COVID-19 relief bill heads over to the Senate after passed by the House

The bill was approved by a slim margin in the House of Representatives, and President Biden hopes the Senate will pass the bill before extended unemployment benefits expire in mid-March.
2:40 | 02/28/21

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Transcript for COVID-19 relief bill heads over to the Senate after passed by the House
Let's turn now to the politics of the pandemic, the senate is now the stage for the next steps in the battle over president Biden's $1.9 trillion covid relief plan. ABC news white house correspondent Mary Alice parks is right there at the white house this morning. Mary Alice, good morning. Reporter: Good morning, Dan. President Biden said he called speaker Nancy Pelosi to thank her for her help in passing his bill through the house. He admitted this weekend that even if the senate moved very fast, it could still take a few weeks even after any bill lands on his desk for Americans to see those stimulus checks. For millions of Americans the clock is ticking. Extended unemployment benefits during this pandemic set to expire in just two weeks. President Biden urging the senate to move quickly to deliver help. If we act now, decisively, quickly and boldly, we can finally get ahead of this virus and finally get our economy moving again. Reporter: House Democrats moving Biden close to first, passing their version of his covid relief bill that would send most Americans a one-time $1400 check. No Republicans in the house backed the bill, saying the price tag was just too high, and money like that earmarked in the bill for schools should be tied directly to reopening. Anxiety, depression in these children is doing much more than just leaving them back educationwise. I don't understand why we can't open the schools. Reporter: Two Democrats in the house opposed the bill, too. The senate could begin debate on the bill as early as this week, there the president likely cannot afford to lose any democratic votes. Vice president kamala Harris could be the tiebreaker. Harris noting this weekend how minority families have been hit hard by covid-19. The fissures and the failures, the defects and the flaws in our system during the course of this pandemic have been blown up for all to see. Reporter: A restaurant in forfolks, Virginia, opened less than a year before the pandemic hit. I started the business just out of pocket. We're not seeing consistent numbers, hit or miss. As like cases go up, we tend to see people not come as much. Reporter: Now house Democrats kept in their bill that raise, the federal minimum wage to $15 an hour, even though the senate learning they can't keep that language in their budget bill. But they're exploring other options. One idea is to tax large corporations that do not pay their workers a certain hourly wage. Another battle brewing in Washington. Mary Alice parks at the white thank you so much.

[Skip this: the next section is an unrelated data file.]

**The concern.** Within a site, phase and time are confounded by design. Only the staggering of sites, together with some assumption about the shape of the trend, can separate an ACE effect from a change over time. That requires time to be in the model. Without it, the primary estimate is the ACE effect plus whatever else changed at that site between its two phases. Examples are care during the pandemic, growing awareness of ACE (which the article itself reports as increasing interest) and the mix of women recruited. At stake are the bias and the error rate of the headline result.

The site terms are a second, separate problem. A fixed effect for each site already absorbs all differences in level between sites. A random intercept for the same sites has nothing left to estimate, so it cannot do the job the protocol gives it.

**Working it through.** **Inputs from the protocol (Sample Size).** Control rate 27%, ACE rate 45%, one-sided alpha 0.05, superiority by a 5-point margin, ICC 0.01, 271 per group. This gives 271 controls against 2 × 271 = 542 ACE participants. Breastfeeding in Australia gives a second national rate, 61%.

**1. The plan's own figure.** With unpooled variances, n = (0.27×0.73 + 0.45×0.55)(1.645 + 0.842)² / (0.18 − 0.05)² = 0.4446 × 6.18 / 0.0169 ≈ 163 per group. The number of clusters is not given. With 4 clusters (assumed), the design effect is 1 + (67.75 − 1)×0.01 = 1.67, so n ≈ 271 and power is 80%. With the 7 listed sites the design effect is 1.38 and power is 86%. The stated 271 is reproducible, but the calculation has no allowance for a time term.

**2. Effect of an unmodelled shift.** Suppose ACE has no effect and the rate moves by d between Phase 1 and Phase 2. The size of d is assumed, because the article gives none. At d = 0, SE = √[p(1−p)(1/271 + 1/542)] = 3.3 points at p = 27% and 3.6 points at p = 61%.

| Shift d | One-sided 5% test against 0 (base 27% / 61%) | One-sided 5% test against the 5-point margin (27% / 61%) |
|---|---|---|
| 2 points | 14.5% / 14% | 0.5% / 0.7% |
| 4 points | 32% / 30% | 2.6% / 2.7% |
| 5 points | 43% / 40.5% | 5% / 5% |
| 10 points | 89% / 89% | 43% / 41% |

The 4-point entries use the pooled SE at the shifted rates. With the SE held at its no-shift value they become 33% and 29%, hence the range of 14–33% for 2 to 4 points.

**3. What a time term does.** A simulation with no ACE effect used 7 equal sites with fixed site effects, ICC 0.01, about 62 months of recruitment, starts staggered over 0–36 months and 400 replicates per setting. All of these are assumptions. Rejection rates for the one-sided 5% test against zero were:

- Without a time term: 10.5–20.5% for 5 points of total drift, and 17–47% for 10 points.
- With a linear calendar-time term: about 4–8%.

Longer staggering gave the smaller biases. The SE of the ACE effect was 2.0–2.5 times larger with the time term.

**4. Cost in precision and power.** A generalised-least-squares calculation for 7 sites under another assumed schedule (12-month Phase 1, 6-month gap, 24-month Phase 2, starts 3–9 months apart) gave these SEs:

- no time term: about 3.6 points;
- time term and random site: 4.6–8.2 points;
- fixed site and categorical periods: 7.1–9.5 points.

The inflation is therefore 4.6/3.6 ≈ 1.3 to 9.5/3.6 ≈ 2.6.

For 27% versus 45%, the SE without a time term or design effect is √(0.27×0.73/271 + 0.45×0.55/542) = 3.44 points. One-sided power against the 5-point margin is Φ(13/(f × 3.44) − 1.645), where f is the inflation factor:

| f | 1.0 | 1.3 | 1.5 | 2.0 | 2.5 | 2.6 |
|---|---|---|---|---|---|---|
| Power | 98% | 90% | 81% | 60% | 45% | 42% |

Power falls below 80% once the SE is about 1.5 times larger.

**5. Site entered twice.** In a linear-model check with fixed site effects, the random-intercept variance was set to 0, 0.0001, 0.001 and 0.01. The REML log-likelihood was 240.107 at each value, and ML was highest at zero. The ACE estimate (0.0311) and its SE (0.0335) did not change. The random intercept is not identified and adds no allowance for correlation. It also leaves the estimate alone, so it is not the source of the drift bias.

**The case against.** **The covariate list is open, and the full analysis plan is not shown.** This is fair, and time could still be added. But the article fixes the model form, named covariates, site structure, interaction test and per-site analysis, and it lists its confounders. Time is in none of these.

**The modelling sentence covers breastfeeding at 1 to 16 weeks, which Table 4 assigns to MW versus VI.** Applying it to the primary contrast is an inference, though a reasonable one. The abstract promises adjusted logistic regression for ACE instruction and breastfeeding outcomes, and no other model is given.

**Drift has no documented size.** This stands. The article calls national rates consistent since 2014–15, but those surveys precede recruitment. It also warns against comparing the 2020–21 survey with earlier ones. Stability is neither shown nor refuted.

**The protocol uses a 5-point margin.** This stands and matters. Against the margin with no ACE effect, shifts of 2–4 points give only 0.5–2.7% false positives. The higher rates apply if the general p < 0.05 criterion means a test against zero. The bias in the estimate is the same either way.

This transcript has been automatically generated and may not be 100% accurate.

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